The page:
If two people have the same goal they want to accomplish, does it matter if they have different reasons for why they want to do it? I’m talking about the kind of “why” that animates your motivation.
Setting the Scene for this Self-Curiosity Blog
On August 10, 2015, my husband Keith and I took off on our motorcycles for a 2ish-year journey from Oregon to the tip of South America. During this time, I'm dedicating this blog to the inner journey that takes place as a result of our outer journey.
Today is September 10, 2015 (day 31 on the road) and I'm sharing about the playful power of being curious.
I'm perched atop a fabulous yellow sofa in the home of Keith's cousin Connie, her sweetie Tommy, and her sons Ethan and Trevor. We've been in Indianapolis, Indiana for 2 days and are planning to begin meandering our way south in the morning. But first, I'd like to share how being curious totally changes my perspective.
“When you change the way you look at things, the things you look at change.” Wayne Dyer
This exercise was inspired by Natalie Goldberg’s book called Wild Mind. I do it when I’m befuddled, off-center, or out of touch with my inner self.
It will take you precisely 20 minutes. It will allow you to bypass your mind’s critical voice in order to unearth the underlying thoughts and feelings at the root of your befuddlement.
Experiment with this process and notice what comes up for you. Approach it with the attitude of freely writing whatever comes into your mind and know you always have the option of destroying what you write.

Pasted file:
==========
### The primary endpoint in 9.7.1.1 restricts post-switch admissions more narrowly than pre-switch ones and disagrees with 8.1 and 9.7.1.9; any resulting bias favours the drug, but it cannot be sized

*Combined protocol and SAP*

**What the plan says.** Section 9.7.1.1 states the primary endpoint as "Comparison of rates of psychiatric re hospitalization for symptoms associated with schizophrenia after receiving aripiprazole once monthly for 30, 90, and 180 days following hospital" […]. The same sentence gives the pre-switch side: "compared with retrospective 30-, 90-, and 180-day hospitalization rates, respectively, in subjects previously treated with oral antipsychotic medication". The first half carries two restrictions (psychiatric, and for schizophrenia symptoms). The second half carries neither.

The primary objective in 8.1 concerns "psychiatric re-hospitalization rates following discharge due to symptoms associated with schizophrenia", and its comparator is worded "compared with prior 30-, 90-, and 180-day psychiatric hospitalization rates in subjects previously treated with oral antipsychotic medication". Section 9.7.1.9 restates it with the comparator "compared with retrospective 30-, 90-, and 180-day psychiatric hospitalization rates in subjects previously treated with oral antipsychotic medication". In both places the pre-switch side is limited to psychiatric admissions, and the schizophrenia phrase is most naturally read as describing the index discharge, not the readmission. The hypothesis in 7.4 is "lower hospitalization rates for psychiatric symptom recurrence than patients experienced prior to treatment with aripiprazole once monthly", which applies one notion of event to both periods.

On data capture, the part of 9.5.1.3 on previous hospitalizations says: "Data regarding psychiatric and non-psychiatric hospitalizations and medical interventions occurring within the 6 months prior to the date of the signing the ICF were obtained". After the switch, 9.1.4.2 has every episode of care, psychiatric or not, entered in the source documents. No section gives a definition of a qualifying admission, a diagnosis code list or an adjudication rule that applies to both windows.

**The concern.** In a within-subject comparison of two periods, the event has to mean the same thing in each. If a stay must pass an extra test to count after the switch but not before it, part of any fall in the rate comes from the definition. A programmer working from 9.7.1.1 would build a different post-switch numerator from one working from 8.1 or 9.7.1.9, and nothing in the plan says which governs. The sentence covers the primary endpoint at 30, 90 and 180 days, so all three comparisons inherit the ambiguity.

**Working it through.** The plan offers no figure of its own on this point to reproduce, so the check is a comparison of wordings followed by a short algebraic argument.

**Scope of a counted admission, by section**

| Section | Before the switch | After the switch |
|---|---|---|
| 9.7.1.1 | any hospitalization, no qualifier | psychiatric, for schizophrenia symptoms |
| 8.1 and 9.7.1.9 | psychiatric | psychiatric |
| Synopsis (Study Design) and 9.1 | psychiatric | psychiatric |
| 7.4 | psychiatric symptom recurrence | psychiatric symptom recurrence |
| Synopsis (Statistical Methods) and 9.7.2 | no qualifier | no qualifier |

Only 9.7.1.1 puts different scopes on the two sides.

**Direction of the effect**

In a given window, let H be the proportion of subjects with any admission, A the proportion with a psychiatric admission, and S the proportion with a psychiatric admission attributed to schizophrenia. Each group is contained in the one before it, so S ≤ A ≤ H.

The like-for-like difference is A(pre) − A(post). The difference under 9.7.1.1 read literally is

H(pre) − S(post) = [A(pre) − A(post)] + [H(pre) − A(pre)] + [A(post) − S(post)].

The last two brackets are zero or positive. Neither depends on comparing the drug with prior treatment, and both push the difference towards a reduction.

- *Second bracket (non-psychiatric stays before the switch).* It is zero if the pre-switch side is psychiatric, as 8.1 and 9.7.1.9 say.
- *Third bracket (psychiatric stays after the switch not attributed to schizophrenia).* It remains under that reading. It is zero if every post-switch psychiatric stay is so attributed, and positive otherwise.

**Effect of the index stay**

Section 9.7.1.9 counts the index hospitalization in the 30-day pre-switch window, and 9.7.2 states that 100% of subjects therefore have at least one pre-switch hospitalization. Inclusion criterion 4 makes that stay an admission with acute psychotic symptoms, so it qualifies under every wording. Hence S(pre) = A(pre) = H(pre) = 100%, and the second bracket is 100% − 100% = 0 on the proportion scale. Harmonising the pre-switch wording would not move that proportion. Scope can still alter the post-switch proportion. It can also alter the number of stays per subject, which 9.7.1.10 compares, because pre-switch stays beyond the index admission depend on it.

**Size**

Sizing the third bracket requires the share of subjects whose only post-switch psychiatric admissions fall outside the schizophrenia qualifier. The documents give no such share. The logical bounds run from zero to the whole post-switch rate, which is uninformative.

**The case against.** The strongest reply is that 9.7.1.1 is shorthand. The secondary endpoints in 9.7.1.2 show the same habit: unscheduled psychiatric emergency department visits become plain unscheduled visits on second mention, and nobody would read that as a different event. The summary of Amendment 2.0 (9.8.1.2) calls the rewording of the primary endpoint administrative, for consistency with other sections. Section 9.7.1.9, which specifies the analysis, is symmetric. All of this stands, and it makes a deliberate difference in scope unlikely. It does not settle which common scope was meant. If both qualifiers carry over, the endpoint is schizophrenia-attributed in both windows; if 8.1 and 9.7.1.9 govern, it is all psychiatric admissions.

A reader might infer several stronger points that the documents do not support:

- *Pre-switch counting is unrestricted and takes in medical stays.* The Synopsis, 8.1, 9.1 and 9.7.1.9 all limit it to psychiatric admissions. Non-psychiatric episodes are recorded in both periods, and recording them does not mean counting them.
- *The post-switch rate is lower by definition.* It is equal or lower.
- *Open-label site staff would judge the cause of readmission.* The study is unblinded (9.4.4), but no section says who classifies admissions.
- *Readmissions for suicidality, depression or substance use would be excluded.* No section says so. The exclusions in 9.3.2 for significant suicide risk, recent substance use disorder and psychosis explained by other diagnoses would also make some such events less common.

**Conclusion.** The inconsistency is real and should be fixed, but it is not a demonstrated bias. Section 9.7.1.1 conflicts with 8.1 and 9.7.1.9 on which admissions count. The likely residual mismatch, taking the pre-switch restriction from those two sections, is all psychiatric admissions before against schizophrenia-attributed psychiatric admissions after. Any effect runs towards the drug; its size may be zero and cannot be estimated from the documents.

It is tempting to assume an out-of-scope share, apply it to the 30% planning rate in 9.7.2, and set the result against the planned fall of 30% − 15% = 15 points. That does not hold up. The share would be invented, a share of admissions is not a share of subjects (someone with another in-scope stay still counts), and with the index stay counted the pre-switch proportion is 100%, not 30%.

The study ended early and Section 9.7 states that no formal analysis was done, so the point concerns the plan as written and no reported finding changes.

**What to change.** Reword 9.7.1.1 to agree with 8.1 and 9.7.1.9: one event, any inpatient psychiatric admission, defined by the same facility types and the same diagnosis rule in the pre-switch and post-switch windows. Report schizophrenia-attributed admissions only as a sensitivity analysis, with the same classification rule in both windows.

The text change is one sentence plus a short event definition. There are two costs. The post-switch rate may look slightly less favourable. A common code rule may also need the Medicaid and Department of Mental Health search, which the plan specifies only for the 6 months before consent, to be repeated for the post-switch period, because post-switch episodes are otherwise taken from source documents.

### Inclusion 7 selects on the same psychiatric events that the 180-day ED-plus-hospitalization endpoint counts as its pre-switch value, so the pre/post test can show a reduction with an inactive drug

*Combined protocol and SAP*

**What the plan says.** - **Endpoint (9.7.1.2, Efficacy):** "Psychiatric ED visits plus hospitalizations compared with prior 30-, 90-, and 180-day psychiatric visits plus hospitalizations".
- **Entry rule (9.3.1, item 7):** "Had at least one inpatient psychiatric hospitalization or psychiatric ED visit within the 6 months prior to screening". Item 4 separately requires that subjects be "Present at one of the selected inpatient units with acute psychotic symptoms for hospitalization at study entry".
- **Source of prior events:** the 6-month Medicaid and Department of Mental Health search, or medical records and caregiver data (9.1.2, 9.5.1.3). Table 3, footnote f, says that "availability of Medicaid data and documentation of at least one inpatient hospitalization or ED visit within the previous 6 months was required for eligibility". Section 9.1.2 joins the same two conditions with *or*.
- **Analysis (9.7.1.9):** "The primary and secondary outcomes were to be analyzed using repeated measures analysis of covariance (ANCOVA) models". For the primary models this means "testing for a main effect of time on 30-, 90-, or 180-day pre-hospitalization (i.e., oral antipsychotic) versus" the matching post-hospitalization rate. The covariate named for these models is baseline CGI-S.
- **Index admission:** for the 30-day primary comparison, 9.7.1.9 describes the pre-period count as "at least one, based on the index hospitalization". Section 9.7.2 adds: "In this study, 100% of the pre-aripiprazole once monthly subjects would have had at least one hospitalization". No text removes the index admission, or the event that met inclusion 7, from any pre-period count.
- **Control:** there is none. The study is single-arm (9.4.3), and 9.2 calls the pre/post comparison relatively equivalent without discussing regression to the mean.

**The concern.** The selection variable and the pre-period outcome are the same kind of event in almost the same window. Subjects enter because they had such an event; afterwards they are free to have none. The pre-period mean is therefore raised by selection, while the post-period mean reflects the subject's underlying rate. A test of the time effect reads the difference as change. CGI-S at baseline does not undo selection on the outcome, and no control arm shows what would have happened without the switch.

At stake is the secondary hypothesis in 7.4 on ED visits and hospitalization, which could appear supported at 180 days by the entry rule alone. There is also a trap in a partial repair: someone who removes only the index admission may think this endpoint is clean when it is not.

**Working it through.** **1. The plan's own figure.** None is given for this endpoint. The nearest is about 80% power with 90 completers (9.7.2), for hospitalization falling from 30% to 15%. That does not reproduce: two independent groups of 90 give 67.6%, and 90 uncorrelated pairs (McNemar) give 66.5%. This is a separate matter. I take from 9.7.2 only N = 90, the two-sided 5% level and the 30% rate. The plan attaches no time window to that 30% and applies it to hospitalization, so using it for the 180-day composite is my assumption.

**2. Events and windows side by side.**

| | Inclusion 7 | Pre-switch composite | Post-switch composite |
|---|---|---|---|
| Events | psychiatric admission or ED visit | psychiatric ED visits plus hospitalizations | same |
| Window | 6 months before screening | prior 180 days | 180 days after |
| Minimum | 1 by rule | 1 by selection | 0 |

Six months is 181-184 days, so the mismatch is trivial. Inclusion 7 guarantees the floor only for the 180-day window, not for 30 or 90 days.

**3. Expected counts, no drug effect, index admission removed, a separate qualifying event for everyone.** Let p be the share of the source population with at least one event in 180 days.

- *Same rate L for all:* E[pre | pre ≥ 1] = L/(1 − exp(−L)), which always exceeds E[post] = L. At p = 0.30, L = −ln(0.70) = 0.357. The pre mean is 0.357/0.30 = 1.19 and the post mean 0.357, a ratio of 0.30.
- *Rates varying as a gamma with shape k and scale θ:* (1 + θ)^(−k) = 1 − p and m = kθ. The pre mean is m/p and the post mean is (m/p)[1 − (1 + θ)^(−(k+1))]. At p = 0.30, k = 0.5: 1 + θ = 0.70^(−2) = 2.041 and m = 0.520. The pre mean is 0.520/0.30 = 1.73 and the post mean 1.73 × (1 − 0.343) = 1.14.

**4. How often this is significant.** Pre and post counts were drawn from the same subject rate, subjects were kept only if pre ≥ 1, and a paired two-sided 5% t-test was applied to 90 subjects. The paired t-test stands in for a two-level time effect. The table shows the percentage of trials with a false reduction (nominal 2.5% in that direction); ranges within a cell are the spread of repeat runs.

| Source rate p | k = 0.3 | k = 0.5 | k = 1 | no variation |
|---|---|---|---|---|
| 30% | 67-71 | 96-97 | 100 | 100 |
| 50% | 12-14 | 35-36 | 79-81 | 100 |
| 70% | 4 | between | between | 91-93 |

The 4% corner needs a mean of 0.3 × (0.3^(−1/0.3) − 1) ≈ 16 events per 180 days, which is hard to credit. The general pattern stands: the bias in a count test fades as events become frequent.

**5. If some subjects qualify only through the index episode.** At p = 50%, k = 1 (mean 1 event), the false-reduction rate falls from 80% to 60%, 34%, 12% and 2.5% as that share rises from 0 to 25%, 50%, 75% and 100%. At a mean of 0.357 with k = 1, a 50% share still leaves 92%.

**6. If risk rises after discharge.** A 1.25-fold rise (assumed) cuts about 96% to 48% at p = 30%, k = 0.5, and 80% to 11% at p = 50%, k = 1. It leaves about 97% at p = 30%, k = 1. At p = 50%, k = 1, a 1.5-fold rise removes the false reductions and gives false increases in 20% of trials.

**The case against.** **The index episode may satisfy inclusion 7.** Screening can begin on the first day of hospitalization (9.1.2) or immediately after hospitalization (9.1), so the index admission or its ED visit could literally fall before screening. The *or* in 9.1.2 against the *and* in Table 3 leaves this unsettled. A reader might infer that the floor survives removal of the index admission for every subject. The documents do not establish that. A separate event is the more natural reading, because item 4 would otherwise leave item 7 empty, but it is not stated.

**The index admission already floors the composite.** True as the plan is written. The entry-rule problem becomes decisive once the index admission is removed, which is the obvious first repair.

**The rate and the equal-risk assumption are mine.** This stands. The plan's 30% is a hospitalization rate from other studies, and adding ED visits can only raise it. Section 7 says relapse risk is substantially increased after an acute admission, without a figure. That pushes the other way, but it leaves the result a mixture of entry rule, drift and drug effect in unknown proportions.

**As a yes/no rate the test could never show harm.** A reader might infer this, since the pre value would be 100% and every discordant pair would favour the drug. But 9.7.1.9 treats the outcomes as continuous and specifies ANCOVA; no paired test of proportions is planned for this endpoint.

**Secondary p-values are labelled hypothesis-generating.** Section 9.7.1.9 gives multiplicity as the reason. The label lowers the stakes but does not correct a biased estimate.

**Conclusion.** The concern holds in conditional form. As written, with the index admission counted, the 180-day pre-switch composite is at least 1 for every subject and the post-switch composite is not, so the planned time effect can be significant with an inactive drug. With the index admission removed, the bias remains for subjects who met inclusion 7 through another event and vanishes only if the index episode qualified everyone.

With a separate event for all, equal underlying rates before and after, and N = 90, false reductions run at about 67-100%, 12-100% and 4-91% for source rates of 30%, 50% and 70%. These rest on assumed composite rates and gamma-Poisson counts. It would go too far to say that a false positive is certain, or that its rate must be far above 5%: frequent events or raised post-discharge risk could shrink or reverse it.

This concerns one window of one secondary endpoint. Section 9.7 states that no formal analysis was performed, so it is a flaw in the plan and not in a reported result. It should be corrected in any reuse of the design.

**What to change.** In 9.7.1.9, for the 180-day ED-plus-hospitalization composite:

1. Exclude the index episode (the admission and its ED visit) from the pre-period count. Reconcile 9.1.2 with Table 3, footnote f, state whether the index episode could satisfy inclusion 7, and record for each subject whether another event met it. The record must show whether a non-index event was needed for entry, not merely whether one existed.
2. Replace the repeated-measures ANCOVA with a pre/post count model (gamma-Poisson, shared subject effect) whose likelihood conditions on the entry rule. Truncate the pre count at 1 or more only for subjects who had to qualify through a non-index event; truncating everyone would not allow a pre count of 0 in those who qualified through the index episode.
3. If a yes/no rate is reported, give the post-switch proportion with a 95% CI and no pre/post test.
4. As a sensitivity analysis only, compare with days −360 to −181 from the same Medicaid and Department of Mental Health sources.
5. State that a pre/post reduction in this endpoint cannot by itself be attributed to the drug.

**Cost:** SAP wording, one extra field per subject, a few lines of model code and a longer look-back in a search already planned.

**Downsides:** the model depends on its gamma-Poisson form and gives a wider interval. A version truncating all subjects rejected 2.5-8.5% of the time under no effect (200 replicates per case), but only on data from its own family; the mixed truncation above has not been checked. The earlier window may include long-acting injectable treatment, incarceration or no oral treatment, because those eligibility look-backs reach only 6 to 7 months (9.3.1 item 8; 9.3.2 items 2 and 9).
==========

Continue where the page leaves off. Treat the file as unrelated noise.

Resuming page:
I’m always surprised by what I write. Always. This is how I think of it. This process taps into my unconscious mind, which is similar to a computer’s operating system and provides a platform for my conscious mind to operate. Understanding more about the motivation, thoughts, assumptions, and feelings of my unconscious mind helps me understand why I’m doing what I’m doing at a conscious level.
Sit quietly with a notebook and pen or pencil and follow these specific rules:
1) Write for 10 minutes based on a writing prompt such as, “I remember” or “I know.” After you finish, write from the opposite perspective. Write for 10 minutes using a prompt such as, “I don’t remember” or “I don’t know.”
2) Do not stop writing. Do not stop moving your pen or pencil. If you don’t know what to write, write, “I don’t know what to write,” as long as it takes, until something more comes.
3) Go for the jugular: No editing or making it sound nice. You can destroy it after you’re finished.
4) Don’t think, only write.
5)Write based on a specific question or situation, or based on nothing specific.
What surprised you? What did you learn? Has your perception of the situation changed?